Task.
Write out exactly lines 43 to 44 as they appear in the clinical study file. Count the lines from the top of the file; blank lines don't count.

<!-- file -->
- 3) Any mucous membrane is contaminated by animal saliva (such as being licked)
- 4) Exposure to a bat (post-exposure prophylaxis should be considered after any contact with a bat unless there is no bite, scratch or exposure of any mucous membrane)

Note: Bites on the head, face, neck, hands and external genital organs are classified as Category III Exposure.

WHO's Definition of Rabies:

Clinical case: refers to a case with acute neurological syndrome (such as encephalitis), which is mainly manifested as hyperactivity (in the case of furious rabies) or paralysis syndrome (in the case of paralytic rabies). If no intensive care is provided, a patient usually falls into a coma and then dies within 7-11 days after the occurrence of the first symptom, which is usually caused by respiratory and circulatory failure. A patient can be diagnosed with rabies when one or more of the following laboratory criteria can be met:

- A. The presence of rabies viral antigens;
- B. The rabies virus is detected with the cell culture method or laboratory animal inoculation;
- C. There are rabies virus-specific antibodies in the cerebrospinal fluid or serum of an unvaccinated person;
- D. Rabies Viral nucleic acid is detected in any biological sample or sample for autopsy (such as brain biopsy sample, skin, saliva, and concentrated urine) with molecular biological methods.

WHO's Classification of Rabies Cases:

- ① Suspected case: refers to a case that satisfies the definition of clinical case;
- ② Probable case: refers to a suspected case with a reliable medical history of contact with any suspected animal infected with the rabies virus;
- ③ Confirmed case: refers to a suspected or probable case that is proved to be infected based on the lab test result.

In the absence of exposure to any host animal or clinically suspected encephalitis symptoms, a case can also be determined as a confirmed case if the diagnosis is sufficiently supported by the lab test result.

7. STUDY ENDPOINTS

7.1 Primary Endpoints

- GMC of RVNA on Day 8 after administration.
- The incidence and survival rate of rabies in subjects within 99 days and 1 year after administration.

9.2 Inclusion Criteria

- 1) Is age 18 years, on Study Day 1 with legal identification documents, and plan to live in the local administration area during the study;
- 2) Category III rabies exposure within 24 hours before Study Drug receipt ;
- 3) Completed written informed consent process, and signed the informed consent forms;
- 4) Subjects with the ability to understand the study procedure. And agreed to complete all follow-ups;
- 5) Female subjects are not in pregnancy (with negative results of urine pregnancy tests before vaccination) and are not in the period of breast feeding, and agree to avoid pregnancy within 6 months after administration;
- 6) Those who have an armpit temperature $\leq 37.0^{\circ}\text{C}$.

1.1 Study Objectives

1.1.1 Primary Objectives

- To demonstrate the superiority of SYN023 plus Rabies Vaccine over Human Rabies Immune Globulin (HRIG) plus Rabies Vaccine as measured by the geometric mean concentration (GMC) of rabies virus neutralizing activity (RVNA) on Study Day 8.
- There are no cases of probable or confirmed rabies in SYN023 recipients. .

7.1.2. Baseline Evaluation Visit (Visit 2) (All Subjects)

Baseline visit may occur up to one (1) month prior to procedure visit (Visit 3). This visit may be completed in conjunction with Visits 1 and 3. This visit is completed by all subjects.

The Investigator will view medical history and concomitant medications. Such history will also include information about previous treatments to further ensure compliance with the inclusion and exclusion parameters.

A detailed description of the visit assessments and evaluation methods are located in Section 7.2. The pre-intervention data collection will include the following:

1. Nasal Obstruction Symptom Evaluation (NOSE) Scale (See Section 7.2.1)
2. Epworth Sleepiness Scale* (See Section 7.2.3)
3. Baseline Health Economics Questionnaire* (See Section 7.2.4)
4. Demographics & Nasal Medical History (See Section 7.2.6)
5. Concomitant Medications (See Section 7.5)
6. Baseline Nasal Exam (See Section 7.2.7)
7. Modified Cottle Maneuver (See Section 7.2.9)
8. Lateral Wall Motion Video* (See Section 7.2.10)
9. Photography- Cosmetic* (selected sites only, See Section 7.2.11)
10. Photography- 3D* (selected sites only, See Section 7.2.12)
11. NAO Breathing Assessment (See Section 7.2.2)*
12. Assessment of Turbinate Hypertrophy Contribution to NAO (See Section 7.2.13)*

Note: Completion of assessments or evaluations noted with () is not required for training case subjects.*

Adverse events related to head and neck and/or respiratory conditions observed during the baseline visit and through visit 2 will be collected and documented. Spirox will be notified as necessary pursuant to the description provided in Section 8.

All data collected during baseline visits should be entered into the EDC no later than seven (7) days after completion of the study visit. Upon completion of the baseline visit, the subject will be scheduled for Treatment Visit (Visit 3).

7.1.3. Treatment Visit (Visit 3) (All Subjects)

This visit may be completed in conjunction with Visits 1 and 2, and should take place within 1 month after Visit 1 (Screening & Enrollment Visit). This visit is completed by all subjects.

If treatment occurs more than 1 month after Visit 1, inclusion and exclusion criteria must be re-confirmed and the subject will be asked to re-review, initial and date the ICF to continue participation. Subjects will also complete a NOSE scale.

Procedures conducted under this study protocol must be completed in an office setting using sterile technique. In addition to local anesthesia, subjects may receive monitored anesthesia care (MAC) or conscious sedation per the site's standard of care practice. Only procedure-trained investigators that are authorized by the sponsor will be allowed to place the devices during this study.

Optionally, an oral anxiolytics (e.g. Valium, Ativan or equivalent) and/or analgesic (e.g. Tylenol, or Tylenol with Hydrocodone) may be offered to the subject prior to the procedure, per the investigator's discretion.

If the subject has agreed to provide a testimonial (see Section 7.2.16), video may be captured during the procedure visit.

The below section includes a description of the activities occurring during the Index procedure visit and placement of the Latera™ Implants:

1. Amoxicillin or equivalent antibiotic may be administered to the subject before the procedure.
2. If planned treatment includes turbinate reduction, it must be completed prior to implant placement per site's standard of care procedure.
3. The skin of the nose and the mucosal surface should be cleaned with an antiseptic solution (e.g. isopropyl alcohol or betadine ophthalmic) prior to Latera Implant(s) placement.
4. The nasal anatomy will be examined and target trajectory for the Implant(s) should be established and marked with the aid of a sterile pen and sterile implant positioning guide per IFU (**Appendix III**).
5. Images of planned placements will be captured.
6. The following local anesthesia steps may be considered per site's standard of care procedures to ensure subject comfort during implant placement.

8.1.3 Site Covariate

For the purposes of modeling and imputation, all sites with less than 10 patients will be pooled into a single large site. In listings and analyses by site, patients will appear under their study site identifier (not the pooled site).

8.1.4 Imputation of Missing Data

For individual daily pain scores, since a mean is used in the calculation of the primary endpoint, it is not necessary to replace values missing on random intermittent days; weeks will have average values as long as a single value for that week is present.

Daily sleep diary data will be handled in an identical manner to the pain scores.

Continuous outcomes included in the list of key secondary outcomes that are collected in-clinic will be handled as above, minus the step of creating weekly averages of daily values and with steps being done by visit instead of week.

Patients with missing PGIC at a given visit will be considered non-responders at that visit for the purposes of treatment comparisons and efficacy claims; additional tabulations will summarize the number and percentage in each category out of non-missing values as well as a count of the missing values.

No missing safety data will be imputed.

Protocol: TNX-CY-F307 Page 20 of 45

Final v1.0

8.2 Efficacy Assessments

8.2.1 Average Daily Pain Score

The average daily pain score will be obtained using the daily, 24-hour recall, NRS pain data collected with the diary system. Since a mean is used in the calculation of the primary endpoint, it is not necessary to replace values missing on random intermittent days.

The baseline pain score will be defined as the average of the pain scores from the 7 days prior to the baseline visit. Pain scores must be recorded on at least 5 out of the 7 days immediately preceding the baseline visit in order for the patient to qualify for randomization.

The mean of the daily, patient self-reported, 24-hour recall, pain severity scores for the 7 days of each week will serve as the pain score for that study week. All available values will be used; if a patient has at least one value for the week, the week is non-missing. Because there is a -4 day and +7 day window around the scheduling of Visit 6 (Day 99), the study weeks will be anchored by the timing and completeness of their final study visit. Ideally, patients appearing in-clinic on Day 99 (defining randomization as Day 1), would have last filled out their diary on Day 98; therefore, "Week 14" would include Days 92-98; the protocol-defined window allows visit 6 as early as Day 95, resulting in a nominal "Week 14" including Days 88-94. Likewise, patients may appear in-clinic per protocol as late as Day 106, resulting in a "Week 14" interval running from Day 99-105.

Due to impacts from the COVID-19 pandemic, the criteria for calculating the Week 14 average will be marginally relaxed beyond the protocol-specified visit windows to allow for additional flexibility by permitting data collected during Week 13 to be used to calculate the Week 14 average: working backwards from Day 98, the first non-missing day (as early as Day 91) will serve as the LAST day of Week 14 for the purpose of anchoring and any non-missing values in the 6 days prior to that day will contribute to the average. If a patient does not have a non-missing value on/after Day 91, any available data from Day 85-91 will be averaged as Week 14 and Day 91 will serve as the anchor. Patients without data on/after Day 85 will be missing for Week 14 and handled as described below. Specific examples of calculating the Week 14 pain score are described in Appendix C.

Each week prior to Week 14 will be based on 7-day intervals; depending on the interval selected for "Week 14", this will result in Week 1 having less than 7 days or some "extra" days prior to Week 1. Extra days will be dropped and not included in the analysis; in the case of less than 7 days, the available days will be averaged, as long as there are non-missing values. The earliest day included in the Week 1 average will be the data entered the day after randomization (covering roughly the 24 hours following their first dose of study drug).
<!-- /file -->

10. Photography- 3D* (selected sites only, See Section 7.2.12)
11. NAO Breathing Assessment (See Section 7.2.2)*